Albuquerque International Balloon Fiesta facts for kids
The Albuquerque International Balloon Fiesta is a yearly hot air balloon festival that takes place in Albuquerque, New Mexico, during early October. The Balloon Fiesta is a nine-day event occurring in the first full week of October, and has over 500 hot air balloons each year far from its humble beginnings of merely 13 balloons in 1972. The event is the largest balloon festival in the world, followed by the Grand Est Mondial Air in France.
The Balloon Fiesta began in 1972 as the highlight of a 50th birthday celebration for 770 KOB Radio. Radio station manager Dick McKee asked Sid Cutter, owner of Cutter Flying Service and the first person to own a hot air balloon in New Mexico, if KOB could use his new hot-air balloon as part of the festivities. The two began discussing ballooning, along with conversation and help from Oscar Kratz, and McKee asked what the largest gathering of hot air balloons to date had been. 19 balloons in England, Cutter replied. Kratz asked "Can we get 19 here?" Cutter agreed to try. He got commitments from 21 pilots, but bad weather kept some of them from arriving in time. The first fiesta ended up as a gathering of 13 balloons on April 8, 1972, sponsored by KOB. The first event was located in the parking lot of the Coronado Center Shopping Mall with 20,000 spectators and with balloonists from Arizona, California, Iowa, Michigan, Minnesota, Nevada and Texas taking part. McKee, Cutter, and Kratz are the three men who had originally started the balloon races. The first fiesta incorporated a "Roadrunner-Coyote Balloon Race" (a "hare-and-hounds" race elsewhere in the world) with 1 balloon being the "Roadrunner" and the others being "Coyote" balloons (the "Roadrunner" balloon was actually emblazoned with likenesses of both Warner Bros. characters). The winner of the race - the "Coyote" that landed closest to the Roadrunner - was Don Piccard of the noted aerostation dynasty, flying a balloon of his company's design and construction (his wife also placed in the race). This race has continued as part of the Balloon Fiesta today.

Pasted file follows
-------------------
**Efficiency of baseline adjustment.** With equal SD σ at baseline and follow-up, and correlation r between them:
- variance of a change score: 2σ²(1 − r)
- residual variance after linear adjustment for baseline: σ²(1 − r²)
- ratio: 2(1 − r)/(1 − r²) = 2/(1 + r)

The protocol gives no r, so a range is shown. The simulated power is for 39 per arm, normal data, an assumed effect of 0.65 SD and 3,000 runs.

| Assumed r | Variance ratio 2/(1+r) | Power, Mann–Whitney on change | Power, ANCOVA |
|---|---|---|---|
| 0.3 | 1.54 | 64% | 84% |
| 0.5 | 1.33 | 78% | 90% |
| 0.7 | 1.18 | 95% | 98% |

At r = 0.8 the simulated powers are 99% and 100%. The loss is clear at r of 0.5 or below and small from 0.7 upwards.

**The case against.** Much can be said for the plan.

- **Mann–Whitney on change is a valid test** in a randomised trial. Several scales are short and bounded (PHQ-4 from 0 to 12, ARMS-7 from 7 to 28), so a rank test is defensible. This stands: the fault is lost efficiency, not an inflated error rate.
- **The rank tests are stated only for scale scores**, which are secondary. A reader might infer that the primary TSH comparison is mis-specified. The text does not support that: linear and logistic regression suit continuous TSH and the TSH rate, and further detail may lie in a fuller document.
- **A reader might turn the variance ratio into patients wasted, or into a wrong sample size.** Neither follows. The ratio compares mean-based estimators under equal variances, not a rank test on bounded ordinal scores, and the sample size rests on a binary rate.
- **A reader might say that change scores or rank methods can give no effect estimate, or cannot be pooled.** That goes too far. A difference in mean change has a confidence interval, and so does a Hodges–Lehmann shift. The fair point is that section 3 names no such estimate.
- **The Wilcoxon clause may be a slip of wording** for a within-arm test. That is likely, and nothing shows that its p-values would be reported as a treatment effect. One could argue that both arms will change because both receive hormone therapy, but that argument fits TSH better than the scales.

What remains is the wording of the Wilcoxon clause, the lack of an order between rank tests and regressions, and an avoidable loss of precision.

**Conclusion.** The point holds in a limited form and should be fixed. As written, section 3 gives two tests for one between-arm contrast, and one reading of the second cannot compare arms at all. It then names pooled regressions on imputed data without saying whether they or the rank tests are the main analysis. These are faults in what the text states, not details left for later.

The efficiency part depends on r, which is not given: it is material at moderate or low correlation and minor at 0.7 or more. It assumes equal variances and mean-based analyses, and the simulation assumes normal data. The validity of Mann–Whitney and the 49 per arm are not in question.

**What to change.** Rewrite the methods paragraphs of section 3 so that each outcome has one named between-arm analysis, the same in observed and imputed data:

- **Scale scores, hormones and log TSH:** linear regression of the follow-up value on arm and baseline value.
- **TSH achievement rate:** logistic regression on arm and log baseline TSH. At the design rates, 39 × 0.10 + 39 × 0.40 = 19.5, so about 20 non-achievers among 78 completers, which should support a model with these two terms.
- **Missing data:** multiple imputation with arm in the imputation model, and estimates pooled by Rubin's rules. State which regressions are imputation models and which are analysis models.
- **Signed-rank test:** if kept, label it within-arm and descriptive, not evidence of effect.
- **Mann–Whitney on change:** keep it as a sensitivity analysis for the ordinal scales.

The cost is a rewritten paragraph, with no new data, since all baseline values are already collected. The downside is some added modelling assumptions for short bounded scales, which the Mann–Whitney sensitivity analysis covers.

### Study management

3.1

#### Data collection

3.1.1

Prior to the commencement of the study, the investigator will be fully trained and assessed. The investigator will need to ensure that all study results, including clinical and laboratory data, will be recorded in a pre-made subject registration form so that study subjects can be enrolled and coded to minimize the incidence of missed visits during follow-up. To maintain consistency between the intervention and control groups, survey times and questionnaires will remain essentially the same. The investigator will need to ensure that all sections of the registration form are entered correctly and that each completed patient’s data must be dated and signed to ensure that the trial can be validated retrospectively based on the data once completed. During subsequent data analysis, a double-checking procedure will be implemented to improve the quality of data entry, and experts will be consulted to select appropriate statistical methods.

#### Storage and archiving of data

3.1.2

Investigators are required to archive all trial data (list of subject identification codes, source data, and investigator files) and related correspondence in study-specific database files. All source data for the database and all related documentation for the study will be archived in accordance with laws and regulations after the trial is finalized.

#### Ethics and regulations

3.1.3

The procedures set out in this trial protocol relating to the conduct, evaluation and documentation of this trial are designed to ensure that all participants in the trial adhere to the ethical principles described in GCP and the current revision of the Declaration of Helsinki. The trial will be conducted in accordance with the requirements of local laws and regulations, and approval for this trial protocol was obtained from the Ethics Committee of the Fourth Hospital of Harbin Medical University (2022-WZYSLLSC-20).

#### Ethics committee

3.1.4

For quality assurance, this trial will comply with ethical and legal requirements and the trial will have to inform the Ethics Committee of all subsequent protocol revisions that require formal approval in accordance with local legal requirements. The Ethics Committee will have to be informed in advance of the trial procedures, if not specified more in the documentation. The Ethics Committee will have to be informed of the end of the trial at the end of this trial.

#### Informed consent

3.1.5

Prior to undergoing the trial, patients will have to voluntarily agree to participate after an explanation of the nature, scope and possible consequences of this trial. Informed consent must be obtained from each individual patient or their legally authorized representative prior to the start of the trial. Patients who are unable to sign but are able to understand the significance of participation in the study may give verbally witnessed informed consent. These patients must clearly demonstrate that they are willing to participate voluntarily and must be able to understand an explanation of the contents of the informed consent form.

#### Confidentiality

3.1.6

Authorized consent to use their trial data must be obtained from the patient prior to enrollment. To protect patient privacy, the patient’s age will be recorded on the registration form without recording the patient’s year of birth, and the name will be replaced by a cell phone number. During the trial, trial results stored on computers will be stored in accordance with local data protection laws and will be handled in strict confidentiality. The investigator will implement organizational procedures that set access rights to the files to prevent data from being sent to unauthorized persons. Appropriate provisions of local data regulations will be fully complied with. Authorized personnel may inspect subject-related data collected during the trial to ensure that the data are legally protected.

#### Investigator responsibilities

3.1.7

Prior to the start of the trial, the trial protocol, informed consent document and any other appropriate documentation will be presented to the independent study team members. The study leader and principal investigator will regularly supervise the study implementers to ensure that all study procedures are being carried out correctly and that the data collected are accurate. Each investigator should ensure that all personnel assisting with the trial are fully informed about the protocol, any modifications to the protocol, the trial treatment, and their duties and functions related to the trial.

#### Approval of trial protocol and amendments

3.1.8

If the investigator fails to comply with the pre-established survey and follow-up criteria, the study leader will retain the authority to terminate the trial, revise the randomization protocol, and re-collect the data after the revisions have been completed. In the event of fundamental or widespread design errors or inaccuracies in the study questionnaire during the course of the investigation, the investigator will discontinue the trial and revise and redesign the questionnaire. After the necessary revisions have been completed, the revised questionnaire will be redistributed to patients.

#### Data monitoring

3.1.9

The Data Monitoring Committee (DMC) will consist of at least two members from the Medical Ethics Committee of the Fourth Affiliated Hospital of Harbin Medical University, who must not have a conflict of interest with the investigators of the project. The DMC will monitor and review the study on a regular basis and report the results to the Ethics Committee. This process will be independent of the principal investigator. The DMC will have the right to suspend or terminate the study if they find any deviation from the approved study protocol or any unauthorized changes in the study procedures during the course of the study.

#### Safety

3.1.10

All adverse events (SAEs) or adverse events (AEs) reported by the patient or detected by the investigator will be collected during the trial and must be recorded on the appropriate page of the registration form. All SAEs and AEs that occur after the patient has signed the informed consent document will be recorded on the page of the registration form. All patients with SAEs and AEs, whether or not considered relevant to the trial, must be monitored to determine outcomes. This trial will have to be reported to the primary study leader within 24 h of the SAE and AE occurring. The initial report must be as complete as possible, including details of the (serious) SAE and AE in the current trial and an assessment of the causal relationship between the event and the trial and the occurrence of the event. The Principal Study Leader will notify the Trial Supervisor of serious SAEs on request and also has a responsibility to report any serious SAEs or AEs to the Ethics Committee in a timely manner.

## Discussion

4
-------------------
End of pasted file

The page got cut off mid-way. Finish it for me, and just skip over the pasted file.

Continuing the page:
The next year Albuquerque hosted the first World Hot-Air Balloon Championships in February and the fiesta became an international event. In 1975 Albuquerque was looking at hosting the World Championships again, but the event was scheduled for October. So the fiesta was moved to correspond with the championships. To maintain interest in Albuquerque's bid to host the championships, a balloon rally was held in February of that year. Autumn being a far better flying time than February, the event has remained in early October to the present day.
The Balloon Fiesta grew each year for decades, and today is the largest balloon convention in the world. The number of registered balloons reached a peak of 1,019 in 2000, prompting the Balloon Fiesta Board to limit the number to 750 starting in 2001, citing a desire for "quality over quantity". The limit was changed to 600 in 2009 –; citing recent growth in the city and a loss of landing zones. On any given day during the festival, up to 100,000 spectators may be on the launch field where they are provided the rare opportunity to observe inflation and take off procedures. Countless more people gather at landing sites all over the city to watch incoming balloons. It has increased to 1,000 in 2011.
The COVID-19 pandemic was the chief cause of 2020 going into hiatus until 2021.
The Dawn Patrol began at the Balloon Fiesta in 1978, when two California balloonists developed position lighting systems that allowed them to fly at night. Dawn Patrol pilots take off before sunrise and fly until it is light enough to see landing sites. Fellow balloonists appreciate the Dawn Patrol because they can watch the balloons and get an early idea of wind speeds and directions at different altitudes.
One of the biggest events of the fiesta, where all participating balloons launch in two waves, filling the sky with hundreds of balloons at once. Launch directors, also known as “zebras” because of their black-and-white-striped outfits, serve as “traffic cops,” coordinating the launch so balloons leave the field in a safe and coordinated manner.